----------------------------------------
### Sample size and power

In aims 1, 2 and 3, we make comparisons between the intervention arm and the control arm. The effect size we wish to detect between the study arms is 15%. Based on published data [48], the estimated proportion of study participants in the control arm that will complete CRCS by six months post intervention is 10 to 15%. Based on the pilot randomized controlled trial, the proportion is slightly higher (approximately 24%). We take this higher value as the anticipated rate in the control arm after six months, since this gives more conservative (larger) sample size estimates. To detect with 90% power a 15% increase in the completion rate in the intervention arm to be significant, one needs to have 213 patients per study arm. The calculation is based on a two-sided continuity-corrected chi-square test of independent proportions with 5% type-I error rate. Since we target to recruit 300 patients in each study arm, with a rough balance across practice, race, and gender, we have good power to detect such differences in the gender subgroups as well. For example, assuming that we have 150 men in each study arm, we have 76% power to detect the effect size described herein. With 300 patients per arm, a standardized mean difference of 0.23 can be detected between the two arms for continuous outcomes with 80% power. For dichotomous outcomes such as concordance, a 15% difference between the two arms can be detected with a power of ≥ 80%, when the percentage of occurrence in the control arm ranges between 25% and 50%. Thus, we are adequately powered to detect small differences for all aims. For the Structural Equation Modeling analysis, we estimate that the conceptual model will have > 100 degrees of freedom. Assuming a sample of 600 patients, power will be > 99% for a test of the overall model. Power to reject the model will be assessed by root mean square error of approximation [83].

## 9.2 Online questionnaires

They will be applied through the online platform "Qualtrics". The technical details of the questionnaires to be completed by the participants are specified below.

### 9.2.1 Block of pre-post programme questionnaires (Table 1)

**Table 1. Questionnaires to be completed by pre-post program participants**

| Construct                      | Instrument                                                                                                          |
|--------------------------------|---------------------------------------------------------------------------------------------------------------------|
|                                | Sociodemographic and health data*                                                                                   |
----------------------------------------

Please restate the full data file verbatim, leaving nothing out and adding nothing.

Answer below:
### Sample size and power

In aims 1, 2 and 3, we make comparisons between the intervention arm and the control arm. The effect size we wish to detect between the study arms is 15%. Based on published data [48], the estimated proportion of study participants in the control arm that will complete CRCS by six months post intervention is 10 to 15%. Based on the pilot randomized controlled trial, the proportion is slightly higher (approximately 24%). We take this higher value as the anticipated rate in the control arm after six months, since this gives more conservative (larger) sample size estimates. To detect with 90% power a 15% increase in the completion rate in the intervention arm to be significant, one needs to have 213 patients per study arm. The calculation is based on a two-sided continuity-corrected chi-square test of independent proportions with 5% type-I error rate. Since we target to recruit 300 patients in each study arm, with a rough balance across practice, race, and gender, we have good power to detect such differences in the gender subgroups as well. For example, assuming that we have 150 men in each study arm, we have 76% power to detect the effect size described herein. With 300 patients per arm, a standardized mean difference of 0.23 can be detected between the two arms for continuous outcomes with 80% power. For dichotomous outcomes such as concordance, a 15% difference between the two arms can be detected with a power of ≥ 80%, when the percentage of occurrence in the control arm ranges between 25% and 50%. Thus, we are adequately powered to detect small differences for all aims. For the Structural Equation Modeling analysis, we estimate that the conceptual model will have > 100 degrees of freedom. Assuming a sample of 600 patients, power will be > 99% for a test of the overall model. Power to reject the model will be assessed by root mean square error of approximation [83].

## 9.2 Online questionnaires

They will be applied through the online platform "Qualtrics". The technical details of the questionnaires to be completed by the participants are specified below.

### 9.2.1 Block of pre-post programme questionnaires (Table 1)

**Table 1. Questionnaires to be completed by pre-post program participants**

| Construct                      | Instrument                                                                                                          |
|--------------------------------|---------------------------------------------------------------------------------------------------------------------|
|                                | Sociodemographic and health data*                                                                                   |